New Delhi: India's telecoms regulator on Sunday reaffirmed most of its proposed rules for an auction of mobile airwaves, including a steep base price for bids, despite howls of protests by carriers in the world's second-biggest mobile phone market.
The Telecom Regulatory Authority of India (TRAI) had last month suggested an auction starting price that is nearly 10 times of what carriers had paid in a 2008 state grant process and also proposed limited number of slots in the auction.
Its comments on Sunday were in reply to "clarifications" sought by the Telecom Commission which decide on telecoms rules. The regulator's proposals are not binding on the government and a panel of ministers has the final say on the auction rules.
India will sell second generation (2G) radio airwaves for the first time through an auction process to redistribute them among carriers. The auction, due by August, follows a Supreme Court order in February to revoke a total 122 zonal telecom permits awarded to eight carriers in a scandal-tainted state grant process.
The scandal was over alleged below-market-price sale of lucrative telecoms permits bundled with airwaves, which a state auditor estimated to have cost the government as much as $34 billion in lost revenue. Police have charged a total 19 people, including a former telecoms minister who had presided over the permit sale, and six companies in the case and their trial is ongoing.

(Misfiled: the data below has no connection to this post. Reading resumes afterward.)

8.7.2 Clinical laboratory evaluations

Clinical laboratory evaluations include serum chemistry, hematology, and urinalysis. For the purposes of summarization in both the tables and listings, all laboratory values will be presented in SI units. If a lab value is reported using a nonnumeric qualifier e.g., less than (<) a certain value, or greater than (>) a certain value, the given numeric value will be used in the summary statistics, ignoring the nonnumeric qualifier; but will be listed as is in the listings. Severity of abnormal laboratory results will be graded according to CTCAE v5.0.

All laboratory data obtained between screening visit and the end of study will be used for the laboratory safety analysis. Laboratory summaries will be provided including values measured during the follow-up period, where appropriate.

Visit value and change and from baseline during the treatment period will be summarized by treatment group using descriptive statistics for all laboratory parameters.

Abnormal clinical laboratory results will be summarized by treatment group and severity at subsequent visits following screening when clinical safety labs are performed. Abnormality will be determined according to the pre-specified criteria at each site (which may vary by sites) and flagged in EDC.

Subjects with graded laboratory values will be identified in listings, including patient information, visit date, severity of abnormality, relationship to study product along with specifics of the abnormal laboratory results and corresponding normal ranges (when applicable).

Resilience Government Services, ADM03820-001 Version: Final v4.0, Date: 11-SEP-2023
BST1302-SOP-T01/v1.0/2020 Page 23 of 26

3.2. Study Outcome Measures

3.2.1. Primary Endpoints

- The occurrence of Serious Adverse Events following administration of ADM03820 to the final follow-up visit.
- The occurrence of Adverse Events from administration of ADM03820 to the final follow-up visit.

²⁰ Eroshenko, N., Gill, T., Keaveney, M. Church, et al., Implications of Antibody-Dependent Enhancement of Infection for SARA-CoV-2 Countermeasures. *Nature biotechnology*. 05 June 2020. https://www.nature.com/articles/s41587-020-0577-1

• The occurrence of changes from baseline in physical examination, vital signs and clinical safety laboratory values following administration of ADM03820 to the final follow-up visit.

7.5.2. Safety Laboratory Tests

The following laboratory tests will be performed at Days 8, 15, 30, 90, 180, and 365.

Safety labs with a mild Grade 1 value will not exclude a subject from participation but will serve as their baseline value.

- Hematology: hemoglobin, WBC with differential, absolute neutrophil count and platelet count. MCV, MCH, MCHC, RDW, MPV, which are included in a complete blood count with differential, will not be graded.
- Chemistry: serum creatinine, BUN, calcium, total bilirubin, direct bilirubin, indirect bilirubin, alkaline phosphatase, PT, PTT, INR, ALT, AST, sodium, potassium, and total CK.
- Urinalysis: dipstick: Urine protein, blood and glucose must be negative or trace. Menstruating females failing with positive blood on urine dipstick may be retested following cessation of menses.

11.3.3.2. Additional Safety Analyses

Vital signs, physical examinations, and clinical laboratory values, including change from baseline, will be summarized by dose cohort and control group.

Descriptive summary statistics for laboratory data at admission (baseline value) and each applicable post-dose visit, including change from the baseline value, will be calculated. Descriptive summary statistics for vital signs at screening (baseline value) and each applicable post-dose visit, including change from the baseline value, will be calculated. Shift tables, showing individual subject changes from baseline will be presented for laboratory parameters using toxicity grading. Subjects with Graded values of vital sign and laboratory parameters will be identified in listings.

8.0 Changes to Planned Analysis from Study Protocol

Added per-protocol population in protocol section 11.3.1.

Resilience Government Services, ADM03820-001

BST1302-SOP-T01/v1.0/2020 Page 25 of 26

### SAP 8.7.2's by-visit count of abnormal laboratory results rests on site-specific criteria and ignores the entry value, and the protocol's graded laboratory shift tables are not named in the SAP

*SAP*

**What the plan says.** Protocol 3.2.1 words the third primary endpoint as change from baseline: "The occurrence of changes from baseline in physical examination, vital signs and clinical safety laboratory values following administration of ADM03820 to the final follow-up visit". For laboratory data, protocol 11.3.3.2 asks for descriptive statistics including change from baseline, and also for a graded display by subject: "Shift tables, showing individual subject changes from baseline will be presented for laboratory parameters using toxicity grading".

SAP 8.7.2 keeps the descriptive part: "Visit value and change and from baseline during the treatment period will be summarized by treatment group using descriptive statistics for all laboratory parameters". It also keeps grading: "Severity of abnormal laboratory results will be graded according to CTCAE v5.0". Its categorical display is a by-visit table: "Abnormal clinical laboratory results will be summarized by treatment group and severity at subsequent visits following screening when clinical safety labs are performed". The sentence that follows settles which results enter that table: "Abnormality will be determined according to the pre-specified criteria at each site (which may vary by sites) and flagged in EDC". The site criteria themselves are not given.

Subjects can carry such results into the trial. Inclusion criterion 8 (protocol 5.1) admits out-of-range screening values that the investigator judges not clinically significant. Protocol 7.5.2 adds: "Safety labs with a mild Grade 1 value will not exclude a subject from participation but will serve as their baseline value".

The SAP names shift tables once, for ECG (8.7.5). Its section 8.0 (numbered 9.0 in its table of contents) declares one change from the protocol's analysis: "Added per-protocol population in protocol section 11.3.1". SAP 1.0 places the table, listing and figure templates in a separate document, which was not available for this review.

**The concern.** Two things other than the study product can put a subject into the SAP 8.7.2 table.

However, the regulator's proposals for the auction have been slammed by the telecoms industry, who say it will add billions of dollars to their costs, hurting profits, and will force them to increase tariffs for their customers.
In comments released on its website on Sunday, the TRAI said the auction base price proposed for the 1800 megahertz (MHz) band was "in line with international prices" and that the airwaves would have higher value as a plan remove technology restrictions for using those would boost growth of premium mobile data businesses.
The TRAI also said its analysis suggested that the proposals would not adversely impact the profitability of carriers. It estimated call tariffs to increase by less than 4 paise a minute if its auction proposals are implemented. India has one of the world's cheapest call prices of as low as 20 paise a minute.
However, the regulator proposed lowering the starting price for airwaves in the 800 Mhz band by about a third from what it had suggested earlier, only in cases where spectrum availability in a telecom zone is less than 5 MHz, a move that would be a positive for the Indian unit of Russia's Sistema.
The auction is the last chance for the eight carriers including Sistema and Telenor's India units to win back their permits that are set to be revoked after the court order.
Established carriers like Bharti Airtel and Vodafone's local unit are not affected by the court's order, but are looking to buy more spectrum from the auction to feed their overstretched networks.
The regulator also stuck to its earlier proposal that just about a fifth of the total available spectrum in the 1800 Mhz band should be auctioned initially.
However, it suggested a second round of auctions advance to the current financial year, from its earlier proposal to conduct it during the year to March 2014, in what give some respite to carriers who fear the limited number of slots will drive up bid prices.
TRAI stood by another controversial proposal to refarm, or switch, superior-quality spectrum bands of established carriers with a relatively inferior band before their permits are renewed starting in 2014.
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